“[The area] experienced a lot of flooding from the [storm] surge. Families lost everything; all their belongings are on the side of the road. This is one of the worst catastrophic storms that I’ve seen in my lifetime,” said Pastor Frank Rincon of Bethel Assemblies of God Church in Immokalee, Florida. The church has served as a long-time partner with World Vision in helping support the community.

World Vision’s response to Hurricane Ian: World Vision deployed 11 truckloads of emergency aid from our warehouses in Texas, Washington state, and West Virginia to support impacted communities in Florida and South Carolina. We’ve also delivered 600 Fresh Food Boxes filled with nutritious fresh fruits and vegetables to families affected by Hurricane Ian.

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People sit in a circle on the floor around large bins filled with vegetables and other staples during meal preparation for Rohingya refugees.
World Vision staff in Bangladesh prepare, cook, and package hot meals for Rohingya families impacted by a fire in one of the camps in Cox’s Bazar, the location of the world’s largest refugee camp. Fires and flooding added to the misery of life for the displaced Rohingya families. (©2022 World Vision)

Rohingya refugee crisis: Lives in limbo

2022 marks the fifth year of the Rohingya refugee crisis. The Rohingya, a stateless population, have faced genocidal levels of violence, persecution, and human rights abuses for years.

Their largest exodus started in 2017, after mass atrocities in Myanmar forced the Rohingya to flee to neighboring Bangladesh. As of August 2022, more than 943,500 Rohingya are now living in Bangladesh, the site of the world’s largest refugee camp in Cox’s Bazar. More than half of the refugees are children.

We were given shelter here in Bangladesh,” says Sowat, a Rohingya mother whose 6-month-old daughter, Ankis, was treated for malnutrition by a World Vision–sponsored clinic. “If agencies like World Vision had not come forward to save our children’s lives, we would have been crying in the wilderness, watching their sufferings. The support we have received is an endless blessing for us and our children.”

World Vision’s response to the Rohingya refugee crisis: Our work in Bangladesh reaches about 5 million children and adults. We’re also caring for about 500,000 people in 21 refugee camps and 150,000 in neighboring host communities through food; nutrition; water, sanitation, and hygiene; and education.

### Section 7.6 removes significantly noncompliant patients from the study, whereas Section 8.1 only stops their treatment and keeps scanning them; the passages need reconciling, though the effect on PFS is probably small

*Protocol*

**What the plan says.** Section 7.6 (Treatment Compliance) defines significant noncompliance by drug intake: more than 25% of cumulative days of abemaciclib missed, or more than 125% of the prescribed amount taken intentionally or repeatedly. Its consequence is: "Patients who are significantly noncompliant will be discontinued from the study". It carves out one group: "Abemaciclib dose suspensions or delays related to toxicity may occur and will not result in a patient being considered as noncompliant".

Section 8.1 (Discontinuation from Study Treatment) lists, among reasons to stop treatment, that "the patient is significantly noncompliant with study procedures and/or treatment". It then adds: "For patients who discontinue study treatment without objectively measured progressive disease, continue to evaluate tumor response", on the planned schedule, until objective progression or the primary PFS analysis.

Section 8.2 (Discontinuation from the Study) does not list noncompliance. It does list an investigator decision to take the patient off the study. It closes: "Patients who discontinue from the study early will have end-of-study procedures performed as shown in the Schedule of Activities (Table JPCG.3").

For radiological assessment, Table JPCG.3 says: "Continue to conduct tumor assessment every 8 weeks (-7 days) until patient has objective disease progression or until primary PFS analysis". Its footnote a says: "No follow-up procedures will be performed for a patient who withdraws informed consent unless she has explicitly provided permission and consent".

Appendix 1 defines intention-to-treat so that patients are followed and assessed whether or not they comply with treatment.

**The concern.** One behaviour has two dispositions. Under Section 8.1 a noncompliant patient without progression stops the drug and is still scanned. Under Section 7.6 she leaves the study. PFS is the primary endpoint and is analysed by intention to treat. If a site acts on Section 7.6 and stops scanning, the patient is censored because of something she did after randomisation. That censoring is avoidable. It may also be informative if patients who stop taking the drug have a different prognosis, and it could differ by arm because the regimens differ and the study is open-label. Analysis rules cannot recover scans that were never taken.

World Vision is working with Rohingya parents, faith leaders, and community members to strengthen community-based child protection. We’re also supporting families stressed by the health and economic impacts of the COVID-19 pandemic.

In 2022, World Vision served more than 584,724 Rohingya refugees, as well as host community residents, with protection and education services, food assistance, maternal and child nutrition programs, WASH facilities, and cash-based support.

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Children line up outside to practice handwashing instructions led by a humanitarian aid worker.
Nine-year-old Khaled follows handwashing instructions delivered by staff from World Vision partner Medair during an awareness campaign to promote healthy sanitation and hygiene behaviors in Al Madaribah Wa Al Arah, a district in Yemen’s Lahij Governorate. (©2021 World Vision/photo by Karam Kamal)

Yemen: Chronic emergency

Children continue to suffer in Yemen. The dire humanitarian crisis in Yemen, caused by the continuation of war since early 2015, is among the worst in the world.

  • About 23.4 million people, over two-thirds of the population, need humanitarian aid.
  • More than 4 million people, of whom nearly 80% are children and women, are internally displaced by conflict.
  • An estimated 2.2 million children under 5 are suffering from acute malnutrition, and of those, more than 500,000 face severe acute malnutrition, which can lead to death without life-saving aid.
  • The UNHCR says 5 million people are one step away from famine conditions.

Amid these extreme challenges, children like 11-year-old Yaslame still see hope: For her, it comes from relief efforts in her community in Yemen. “The doctors of the health team that came to our village have cured my brother and sister,” she says. “They are always nice to us, and they taught our mother how to keep us safe from diseases. I want to be the one to help our village as the doctors did to us.”

World Vision’s response in Yemen: Since 2019, World Vision has been working through partner agencies in remote communities in southern Yemen, where conflict, alarming levels of food insecurity, and health threats persist. We’ve reached tens of thousands of people with improved access to emergency health and nutrition aid programs. In addition, we’re continuing to support healthcare centers and mobile health clinics.